OOOOO - klahoma!
I also got a steak and a soufflé; an engagement party with fifty longtime family friends, a few pork tenderloins with pistachio chutney, and an enormous mocha fudge cake; a ring that once belonged to my great-grandmother Millicent; and a four-and-a-half-day weekend with family old and new. Oklahoma, you may be flatter than a pancake, but you sure know how to throw a party. From now on, I’m going to get engaged a lot more often.
Last Thursday, while most of North America was sleeping—at 3:30 am, to be precise—Brandon and I hopped a shuttle to SeaTac. A few hours later, we arrived at Will Rogers World Airport—though the “world” part is a bit optimistic, if you ask me—ready for a weekend of festivities, with a suitcase containing five chocolate bars and a pound of coffee for my mother, a lacy black dress for me, and for Brandon, a (gorgeous! 12-dollar!) green vintage suit. [Oklahoma may have lots of oil, but some things have to be imported.] My mother met us at the baggage claim, and from there, the rest of our stay brought a very busy, very welcome onslaught of family and friends, and even a shockingly good falafel sandwich.
Going home is a strange sensation. It’s a little like stepping into a warm swimming pool: something familiar and safe and inviting, but also not entirely of my element. It was good to be home, to hear the crickets and cicadas and the benevolent roar of the air conditioner in my old bedroom, and to fall asleep in mid-afternoon in my father’s armchair. I can still navigate the streets without a thought, although the prayer on the front page of the daily newspaper does give me pause. Oklahoma City is still my hometown, even if it does strike me as kind of a strange place. It always has. But if this city loves you, it lets you know. It remembers the poems you wrote for the school literary magazine when you were sixteen. It gets teary-eyed when it talks about your dad. It pinches your fiancé’s dimples. And sometimes, it’s awfully hard to leave.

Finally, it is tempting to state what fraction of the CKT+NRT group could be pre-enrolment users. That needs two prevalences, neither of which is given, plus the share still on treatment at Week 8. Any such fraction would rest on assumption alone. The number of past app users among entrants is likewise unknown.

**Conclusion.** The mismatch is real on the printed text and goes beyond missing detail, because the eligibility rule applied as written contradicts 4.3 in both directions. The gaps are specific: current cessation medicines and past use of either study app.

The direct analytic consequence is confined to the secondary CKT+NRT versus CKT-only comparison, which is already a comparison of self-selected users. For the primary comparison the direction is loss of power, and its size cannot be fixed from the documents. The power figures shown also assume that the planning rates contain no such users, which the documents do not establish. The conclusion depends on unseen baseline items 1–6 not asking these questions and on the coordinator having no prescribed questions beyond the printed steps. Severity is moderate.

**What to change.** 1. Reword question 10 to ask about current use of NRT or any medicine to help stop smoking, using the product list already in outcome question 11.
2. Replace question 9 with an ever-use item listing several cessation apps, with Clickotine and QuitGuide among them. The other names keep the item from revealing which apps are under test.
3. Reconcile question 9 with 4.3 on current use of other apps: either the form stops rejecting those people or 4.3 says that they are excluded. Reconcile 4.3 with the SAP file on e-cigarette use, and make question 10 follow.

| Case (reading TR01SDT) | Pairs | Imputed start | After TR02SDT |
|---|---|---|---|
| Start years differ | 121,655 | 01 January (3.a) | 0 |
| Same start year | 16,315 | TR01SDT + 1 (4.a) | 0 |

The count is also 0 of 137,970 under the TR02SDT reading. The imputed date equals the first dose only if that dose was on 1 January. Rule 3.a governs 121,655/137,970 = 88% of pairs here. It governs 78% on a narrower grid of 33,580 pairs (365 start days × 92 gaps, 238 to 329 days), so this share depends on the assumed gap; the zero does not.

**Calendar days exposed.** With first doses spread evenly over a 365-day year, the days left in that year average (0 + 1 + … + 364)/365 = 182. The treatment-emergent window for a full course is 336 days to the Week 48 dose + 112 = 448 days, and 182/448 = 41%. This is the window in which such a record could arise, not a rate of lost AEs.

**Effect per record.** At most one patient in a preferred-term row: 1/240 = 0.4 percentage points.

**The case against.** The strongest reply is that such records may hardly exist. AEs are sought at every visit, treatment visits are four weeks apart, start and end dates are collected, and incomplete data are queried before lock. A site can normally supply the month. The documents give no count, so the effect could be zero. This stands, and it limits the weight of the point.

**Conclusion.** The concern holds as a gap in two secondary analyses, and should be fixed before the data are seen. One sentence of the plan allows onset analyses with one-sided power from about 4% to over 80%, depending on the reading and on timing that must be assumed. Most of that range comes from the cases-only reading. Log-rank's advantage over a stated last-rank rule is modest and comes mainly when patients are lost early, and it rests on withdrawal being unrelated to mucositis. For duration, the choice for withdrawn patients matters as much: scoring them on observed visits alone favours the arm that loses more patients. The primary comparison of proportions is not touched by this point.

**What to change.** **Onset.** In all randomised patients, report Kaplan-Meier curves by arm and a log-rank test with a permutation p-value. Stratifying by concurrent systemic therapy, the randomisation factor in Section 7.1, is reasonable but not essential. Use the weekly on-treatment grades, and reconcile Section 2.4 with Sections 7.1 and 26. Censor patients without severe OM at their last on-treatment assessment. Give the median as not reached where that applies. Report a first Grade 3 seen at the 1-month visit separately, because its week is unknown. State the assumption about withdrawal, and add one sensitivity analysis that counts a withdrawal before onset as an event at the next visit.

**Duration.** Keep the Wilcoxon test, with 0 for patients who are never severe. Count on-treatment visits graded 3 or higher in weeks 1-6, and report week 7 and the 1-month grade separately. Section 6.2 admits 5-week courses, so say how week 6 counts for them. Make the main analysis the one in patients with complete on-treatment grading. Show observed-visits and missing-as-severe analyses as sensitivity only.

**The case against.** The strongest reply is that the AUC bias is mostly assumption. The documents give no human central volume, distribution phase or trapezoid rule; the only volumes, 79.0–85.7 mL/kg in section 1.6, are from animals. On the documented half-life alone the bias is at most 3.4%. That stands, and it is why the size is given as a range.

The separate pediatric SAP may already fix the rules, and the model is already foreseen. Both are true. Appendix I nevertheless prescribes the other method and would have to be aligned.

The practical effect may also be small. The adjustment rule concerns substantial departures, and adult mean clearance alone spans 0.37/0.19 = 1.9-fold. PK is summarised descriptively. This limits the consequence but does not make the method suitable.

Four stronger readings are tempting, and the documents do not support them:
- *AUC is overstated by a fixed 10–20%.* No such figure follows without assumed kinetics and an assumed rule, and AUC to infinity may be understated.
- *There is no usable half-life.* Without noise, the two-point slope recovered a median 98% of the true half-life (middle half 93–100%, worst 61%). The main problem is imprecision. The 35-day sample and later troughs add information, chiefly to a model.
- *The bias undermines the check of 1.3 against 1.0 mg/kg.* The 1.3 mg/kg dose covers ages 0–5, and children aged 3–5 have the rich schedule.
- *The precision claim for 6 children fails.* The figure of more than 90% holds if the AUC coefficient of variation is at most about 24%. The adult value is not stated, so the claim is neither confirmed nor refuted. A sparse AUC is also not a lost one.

To everyone who celebrated with us this weekend, thank you. Please accept this cookie recipe as a belated party favor from two devoted Seattlites. We’ll be back soon.
Chocolate Chip Cookies with Dried Apricots and Espresso
Adapted from Leslie Mackie’s Macrina Bakery and Café Cookbook
Given all the regulations on liquids, gels, lotions, creams, soups, sauces, and other sort-of-solids, few foods can slip past the security checkpoint these days. Brandon managed to sneak hummus on board by camouflaging it under a nubbly cloak of toasted pine nuts, and I got away with a Tupperware of ratatouille and a boiled egg, but otherwise, the airplane is a pretty desperate place where food is concerned. Quite handily, however, cookies are one of the few items that seem to be a safe bet. I packed a baggie of these on Thursday morning, stashed them in my bag, and got them on board without skipping a beat. Phew.
Tender and chewy, they make a perfect traveling companion: warm with the flavor of ground espresso beans and chunky with chocolate chips and dried apricots, they satisfy a handful of cravings in one fell swoop, which is very useful when you’re several thousand feet up, and with only beverage service. The recipe comes from Macrina Bakery, one of the best bakeries in Seattle. Although I love popping into their First Avenue storefront for a cookie, these are simple enough to make that it’s almost easier to go home and preheat the oven. Anyway, the cookies from the bakery sometimes taste too sweet, but my homemade ones are always spot-on, thanks to my rigorous quality-control measures in the form of, um, frequent dough sampling.
Should you pack a few for your next trip, I recommend asking your flight attendant for one of those tiny cartons of milk to drink alongside. Or, on second thought, if you’re trying to save some for family or friends at the other end of the flight, maybe you’d better not. Oklahoma, I’m so sorry. We ate them all. But I did bring you the recipe.